Brian Shivambu, a VBS Mutual Bank beneficiary and brother of Economic Freedom Fighters (EFF) deputy commander-in-chief Floyd Shivambu, has been ordered by the Johannesburg high court to pay R1.78-million to the bank’s liquidators.
The order is in relation to an application by Anoosh Rooplal, the liquidator of the now defunct VBS Mutual Bank, as part of his efforts to recover R2.7-million that was part of a R4-million loan granted to Brian’s company, Sgameka Projects, in late 2017.
The 31-year-old had not serviced the loan and was in arrears of more than R2.7-million, Rooplal said in his court application in the matter. About R1-million of this had been repaid since the court matter started.
Brian did not immediately respond to a request for comment on Thursday evening and a WhatsApp message to his number was read but not responded to.
Rooplal’s spokesperson Louise Brugman said Brian, after paying the R1-million towards the debt, conceded an order for the balance.
In terms of the order, Brian has to pay R 1 785 708.60 plus interest at the rate of prime plus 500 basis points calculated daily and compounded monthly from January 24 2019 to date. He will also have to pay costs on an attorney and client scale.
In his application in April, Rooplal also said the loan agreement — for which Shivambu stood surety — between Sgameka and VBS was signed in December 2017, and Sgameka had undertaken to repay it in 23 installments of R190 637.24 and a final installment of R188 555.37.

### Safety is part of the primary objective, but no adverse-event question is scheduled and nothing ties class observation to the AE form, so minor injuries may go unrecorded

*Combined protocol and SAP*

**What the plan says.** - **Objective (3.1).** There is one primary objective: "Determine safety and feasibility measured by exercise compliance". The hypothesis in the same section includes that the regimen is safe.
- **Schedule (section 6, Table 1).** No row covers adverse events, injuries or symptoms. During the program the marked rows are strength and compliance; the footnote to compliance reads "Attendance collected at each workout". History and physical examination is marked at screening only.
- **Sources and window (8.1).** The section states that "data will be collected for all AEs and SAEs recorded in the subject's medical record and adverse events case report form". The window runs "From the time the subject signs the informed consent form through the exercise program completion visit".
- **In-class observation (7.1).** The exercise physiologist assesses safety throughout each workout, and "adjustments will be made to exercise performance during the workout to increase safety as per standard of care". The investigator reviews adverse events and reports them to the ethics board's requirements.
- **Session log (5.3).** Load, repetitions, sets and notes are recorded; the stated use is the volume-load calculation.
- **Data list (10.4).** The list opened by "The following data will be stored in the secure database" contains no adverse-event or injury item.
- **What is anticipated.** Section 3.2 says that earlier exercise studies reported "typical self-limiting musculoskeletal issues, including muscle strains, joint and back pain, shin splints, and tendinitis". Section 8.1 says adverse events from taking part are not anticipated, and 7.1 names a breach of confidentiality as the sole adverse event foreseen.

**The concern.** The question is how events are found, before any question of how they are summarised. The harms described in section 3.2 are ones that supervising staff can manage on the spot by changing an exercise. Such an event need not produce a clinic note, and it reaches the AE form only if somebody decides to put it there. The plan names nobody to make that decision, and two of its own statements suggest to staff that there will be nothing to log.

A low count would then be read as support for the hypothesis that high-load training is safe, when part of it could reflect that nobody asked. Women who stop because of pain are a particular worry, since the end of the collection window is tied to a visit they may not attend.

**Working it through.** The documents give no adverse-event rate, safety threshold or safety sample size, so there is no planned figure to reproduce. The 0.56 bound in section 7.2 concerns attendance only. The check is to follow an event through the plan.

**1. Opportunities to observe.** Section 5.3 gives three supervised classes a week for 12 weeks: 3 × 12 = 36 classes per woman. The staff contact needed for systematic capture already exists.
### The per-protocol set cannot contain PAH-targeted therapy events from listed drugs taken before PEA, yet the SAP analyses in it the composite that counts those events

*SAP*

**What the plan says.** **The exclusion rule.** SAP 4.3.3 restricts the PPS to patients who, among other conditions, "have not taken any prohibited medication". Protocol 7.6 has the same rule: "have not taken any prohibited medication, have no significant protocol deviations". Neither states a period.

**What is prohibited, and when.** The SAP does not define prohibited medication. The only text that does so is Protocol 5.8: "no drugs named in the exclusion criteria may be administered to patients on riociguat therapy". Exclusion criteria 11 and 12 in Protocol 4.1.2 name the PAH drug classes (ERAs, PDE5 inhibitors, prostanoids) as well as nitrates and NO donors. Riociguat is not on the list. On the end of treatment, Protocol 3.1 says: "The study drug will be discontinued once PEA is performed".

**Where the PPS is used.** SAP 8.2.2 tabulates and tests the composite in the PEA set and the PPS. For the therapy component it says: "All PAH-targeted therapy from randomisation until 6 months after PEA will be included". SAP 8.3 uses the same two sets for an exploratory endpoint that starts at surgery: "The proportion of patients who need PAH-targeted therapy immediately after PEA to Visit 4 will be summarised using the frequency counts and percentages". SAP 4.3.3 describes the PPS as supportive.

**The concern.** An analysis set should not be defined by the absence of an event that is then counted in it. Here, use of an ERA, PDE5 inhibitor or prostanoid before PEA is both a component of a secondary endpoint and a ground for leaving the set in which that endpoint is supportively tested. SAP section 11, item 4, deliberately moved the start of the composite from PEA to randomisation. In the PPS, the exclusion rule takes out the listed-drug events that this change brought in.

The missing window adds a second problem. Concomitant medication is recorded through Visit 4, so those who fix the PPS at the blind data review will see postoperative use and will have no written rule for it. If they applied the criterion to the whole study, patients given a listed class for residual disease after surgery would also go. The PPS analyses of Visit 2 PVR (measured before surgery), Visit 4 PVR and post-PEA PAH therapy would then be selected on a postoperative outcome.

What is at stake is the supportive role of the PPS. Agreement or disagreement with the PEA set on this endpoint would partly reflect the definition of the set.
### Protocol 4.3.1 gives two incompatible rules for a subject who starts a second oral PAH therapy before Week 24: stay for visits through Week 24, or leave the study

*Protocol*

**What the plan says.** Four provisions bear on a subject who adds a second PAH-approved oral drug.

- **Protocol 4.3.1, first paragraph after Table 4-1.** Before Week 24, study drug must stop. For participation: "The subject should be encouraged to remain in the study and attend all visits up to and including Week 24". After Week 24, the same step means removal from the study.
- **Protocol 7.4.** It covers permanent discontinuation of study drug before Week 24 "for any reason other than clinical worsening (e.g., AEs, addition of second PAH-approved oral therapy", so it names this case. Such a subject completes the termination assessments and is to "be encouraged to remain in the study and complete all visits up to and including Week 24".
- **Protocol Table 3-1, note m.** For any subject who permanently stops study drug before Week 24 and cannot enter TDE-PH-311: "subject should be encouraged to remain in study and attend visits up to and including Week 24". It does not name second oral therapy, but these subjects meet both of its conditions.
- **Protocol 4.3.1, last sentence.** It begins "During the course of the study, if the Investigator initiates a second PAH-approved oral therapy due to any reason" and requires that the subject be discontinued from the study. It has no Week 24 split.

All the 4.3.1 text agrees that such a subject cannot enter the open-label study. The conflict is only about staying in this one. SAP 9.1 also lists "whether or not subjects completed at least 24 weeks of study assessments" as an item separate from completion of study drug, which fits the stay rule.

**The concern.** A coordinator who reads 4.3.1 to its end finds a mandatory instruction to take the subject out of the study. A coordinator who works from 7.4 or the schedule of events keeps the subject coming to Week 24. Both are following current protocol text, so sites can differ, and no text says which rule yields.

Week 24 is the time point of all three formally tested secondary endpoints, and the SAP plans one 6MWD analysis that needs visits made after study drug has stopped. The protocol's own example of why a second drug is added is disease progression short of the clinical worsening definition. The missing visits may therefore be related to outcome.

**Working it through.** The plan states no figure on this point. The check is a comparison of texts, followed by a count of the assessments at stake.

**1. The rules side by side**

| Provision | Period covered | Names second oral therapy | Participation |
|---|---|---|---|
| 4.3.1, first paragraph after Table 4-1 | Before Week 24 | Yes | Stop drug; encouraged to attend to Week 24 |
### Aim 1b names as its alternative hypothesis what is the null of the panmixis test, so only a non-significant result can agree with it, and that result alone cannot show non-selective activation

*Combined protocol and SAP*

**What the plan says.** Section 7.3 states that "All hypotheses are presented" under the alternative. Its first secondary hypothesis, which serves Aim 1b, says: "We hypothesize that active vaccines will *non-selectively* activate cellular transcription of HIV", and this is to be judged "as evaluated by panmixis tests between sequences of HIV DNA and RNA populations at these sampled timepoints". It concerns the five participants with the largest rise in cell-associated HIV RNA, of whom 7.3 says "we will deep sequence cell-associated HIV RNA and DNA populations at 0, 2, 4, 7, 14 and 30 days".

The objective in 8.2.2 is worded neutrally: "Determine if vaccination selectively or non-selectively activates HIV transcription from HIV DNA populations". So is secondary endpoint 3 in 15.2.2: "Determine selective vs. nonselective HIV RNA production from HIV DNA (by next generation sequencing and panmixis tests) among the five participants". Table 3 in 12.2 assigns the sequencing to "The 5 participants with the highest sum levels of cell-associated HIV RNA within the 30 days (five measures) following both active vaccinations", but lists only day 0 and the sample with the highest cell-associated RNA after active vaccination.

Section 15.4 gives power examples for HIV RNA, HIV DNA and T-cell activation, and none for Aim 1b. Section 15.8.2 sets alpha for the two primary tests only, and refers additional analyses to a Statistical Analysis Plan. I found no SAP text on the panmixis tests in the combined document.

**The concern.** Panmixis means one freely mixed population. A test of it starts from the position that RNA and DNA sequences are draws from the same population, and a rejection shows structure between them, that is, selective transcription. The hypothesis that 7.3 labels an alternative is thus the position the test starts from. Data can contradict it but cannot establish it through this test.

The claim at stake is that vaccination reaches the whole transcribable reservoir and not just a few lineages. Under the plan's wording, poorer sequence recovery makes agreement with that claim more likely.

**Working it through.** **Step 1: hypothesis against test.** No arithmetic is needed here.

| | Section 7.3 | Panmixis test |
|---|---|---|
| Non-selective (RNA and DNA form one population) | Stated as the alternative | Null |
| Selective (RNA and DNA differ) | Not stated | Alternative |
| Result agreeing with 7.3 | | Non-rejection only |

“The respondent [Brian] agreed to sign a suretyship in favour of the applicant for all sums and/or monies due or which become due to the applicant [VBS] by Sgameka, and arising out of the loan agreement …
“… Sgameka breached loan agreement in that it failed to make payment of the monthly installments due to the applicants thus resulting in the accrual of significant arrears due and owing to the applicant, and failed and/or neglected to make payments of the amounts due and payable to the applicant, despite demand.”
Brian is one of 53 individuals and entities listed in senior counsel Terry Motau’s The Great Bank Heist, a forensic report commissioned by the Reserve Bank, which details how nearly R2-billion was looted from VBS.
The Mail & Guardian has previously reported that Grand Azania was one of the companies Brian paid part of the R16-million to and that his older brother Floyd sent its banking details to Public Investment Corporation-funded businessman Lawrence Mulaudzi for payment.
Another report said that R5-million made its way to Mahuna Investments, an entity belonging to a cousin of EFF leader, Julius Malema. Another R400 000 went towards the purchase of a R2.7-million townhouse in Fourways, where Brian’s older brother Floyd seemed to have been living.
Earlier this week, the PIC also won its court application to have two of its former executives Paul Magula and Ernest Nesane declared delinquent directors.
This is after it discovered that they, as PIC deployees to VBS’ board, overlooked serious breaches in governance, in return for gratification, and failed to warn the fund which had invested in VBS about the true state of the bank.